British Columbia

B.C. experimenting with malaria and Ebola medications to treat COVID-19 patients

Provincial health officer says trials are underway at at least one facility as confirmed cases province-wide rise to 884.

Provincial health officer says trials are underway inside at least one facility

This undated transmission electron microscope image shows SARS-CoV-2, also known as novel coronavirus, the virus that causes COVID-19, isolated from a patient in the U.S. (NIAID-RML/Reuters)

HIV and malaria medications are being used to treat patients with COVID-19 in B.C. as nearly 900 people have tested positive for the virus provincewide.

According to provincial health officer Dr. Bonnie Henry, anti-malaria medication hydroxychloroquine, and the antiviral Remdesivir — at one point used to to treat Ebola — are currently being tested on patients inside at least one facility in B.C. Outbreaks have occurred inside 12 long-term care homes in the province.

"There has been some experimental use [of the medications] all within the protocols of the international trials that we in Canada are part of," Henry said at her latest coronavirus briefing on Saturday.

Since mid-March, the federal government has been working with international regulators to fast track clinical trials for vaccines, treatments and diagnostic tests.

Provincial health officer Dr. Bonnie Henry says more therapeutics will be tested in the coming days and weeks as researchers look for ways to treat COVID-19 before a vaccine is produced. (Darryl Dyck/The Canadian Press)

A vaccine won't be ready for up to 18 months, so researchers have been focused on using existing medications to treat COVID-19.

While some patients have been undergoing the experimental treatment, the bulk of the research in B.C. has been taking place inside labs at the University of British Columbia and the B.C. Centre for Disease Control, Henry said.

Touted by Trump, cautioned by Canada

Hydroxychloroquine and Remdesivir have been tested overseas, particularly in China, Henry said.

Early progress prompted U.S. President Donald Trump to tell a crowd of reporters that anti-malaria medications were showing "very, very encouraging early results."

President Donald Trump listens to coronavirus response co-ordinator Dr. Deborah Birx speak during a briefing on March 20. He later told reporters anti-malaria medication was showing very encouraging results for treating COVID-19 although public health officials caution citizens against taking the drugs. (Evan Vucci/The Associated Press)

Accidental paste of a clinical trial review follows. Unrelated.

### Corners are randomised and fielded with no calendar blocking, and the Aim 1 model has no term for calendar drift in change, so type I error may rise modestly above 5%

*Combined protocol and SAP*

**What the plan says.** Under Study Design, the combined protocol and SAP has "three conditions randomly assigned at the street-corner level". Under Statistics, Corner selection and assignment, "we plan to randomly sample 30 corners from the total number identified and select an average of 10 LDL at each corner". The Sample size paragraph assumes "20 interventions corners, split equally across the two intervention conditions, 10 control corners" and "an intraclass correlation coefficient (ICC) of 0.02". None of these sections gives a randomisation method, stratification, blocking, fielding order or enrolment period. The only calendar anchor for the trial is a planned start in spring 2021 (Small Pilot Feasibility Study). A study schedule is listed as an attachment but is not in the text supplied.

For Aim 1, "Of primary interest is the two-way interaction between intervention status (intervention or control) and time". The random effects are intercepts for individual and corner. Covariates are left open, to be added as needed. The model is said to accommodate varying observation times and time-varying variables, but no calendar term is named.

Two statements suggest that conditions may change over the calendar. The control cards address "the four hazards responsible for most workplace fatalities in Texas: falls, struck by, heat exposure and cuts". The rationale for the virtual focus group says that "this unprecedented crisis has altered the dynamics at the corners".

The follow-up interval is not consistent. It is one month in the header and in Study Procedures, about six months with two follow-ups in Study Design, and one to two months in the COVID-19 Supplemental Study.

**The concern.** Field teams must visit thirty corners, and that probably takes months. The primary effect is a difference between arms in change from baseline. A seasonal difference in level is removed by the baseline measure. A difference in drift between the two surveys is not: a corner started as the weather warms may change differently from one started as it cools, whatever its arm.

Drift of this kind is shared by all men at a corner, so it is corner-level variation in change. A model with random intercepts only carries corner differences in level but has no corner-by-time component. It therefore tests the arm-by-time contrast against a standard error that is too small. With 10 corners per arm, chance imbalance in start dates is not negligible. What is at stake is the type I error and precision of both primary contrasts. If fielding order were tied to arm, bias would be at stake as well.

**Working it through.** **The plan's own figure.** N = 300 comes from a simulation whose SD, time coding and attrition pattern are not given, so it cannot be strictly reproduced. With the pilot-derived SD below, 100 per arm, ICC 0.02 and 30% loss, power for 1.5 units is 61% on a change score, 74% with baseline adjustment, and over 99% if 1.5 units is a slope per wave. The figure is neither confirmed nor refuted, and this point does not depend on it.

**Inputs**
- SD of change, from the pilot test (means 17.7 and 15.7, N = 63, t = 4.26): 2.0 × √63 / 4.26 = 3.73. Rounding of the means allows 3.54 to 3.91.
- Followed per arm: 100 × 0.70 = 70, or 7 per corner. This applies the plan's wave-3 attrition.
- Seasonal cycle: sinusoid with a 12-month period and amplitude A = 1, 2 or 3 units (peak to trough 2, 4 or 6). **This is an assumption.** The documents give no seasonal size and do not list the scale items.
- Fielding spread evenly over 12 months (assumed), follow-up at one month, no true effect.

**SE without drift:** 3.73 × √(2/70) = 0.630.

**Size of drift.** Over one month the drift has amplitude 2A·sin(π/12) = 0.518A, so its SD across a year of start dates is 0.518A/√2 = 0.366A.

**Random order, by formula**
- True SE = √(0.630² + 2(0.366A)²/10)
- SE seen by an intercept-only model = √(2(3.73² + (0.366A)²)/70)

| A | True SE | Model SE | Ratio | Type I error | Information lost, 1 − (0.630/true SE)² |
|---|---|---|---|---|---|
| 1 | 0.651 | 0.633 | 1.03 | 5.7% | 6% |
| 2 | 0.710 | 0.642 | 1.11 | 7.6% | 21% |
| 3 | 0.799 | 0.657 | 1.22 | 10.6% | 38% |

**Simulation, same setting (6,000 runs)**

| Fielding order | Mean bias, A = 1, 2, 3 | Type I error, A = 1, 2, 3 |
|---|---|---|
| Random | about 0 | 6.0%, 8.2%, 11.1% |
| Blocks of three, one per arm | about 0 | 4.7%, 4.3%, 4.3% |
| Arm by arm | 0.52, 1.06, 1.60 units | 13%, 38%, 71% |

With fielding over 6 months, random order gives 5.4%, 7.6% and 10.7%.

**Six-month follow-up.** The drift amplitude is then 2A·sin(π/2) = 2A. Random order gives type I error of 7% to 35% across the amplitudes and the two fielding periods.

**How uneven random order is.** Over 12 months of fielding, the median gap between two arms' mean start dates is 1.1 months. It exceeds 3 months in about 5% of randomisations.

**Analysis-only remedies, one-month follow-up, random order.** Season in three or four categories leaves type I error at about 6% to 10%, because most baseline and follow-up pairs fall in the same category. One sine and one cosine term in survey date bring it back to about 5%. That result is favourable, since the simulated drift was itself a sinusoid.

Public health officials were quick to temper expectations — and urge caution — following his remarks. 

Earlier this week, Canada's chief public health officer Dr. Therese Tam urged Canadians not to take medication without the scientific evidence.

"It can be quite dangerous. These drugs are not without side effects. In fact, there are quite significant side effects," said Tam on Monday.

The World Health Organization (WHO) is running a research network called Solidarity that has identified a "vast suite of potential drug therapies and combinations" that could be repurposed to treat COVID-19.

Tam said part of Canada's participation in the network includes making sure patients will receive drugs supported by research. 

Chief public health officer of Canada Dr. Theresa Tam warned Canadians that there is still no definitive scientific proof that anti-malaria medication is effective in treating COVID-19. (Justin Tang/The Canadian Press)

In the U.S. and Canada, health officials have warned that hoarding hydroxychloroquine for COVID-19 could hurt others, such as those who take the drug long-term to keep chronic inflammatory diseases like lupus under control.

More therapies on the way

Hydroxychloroquine is also being tested on COVID-19 patients by researchers at the University of Manitoba — a joint trial in conjunction with researchers in Alberta and Minnesota.

Other labs across Canada and the U.S. have ramped up testing on a swath of new drugs in hopes of quelling the widening outbreak.

Dr. Henry says B.C. will continue to do its part in helping determine which medications might be effective.

"Our critical care physicians are watching the data of course that's going on around the world," she said. "So there will be more use of all the potential therapeutics."


To encourage thoughtful and respectful conversations, first and last names will appear with each submission to CBC/Radio-Canada's online communities (except in children and youth-oriented communities). Pseudonyms will no longer be permitted.

By submitting a comment, you accept that CBC has the right to reproduce and publish that comment in whole or in part, in any manner CBC chooses. Please note that CBC does not endorse the opinions expressed in comments. Comments on this story are moderated according to our Submission Guidelines. Comments are welcome while open. We reserve the right to close comments at any time.

Become a CBC Member

Join the conversation  Create account

Already have an account?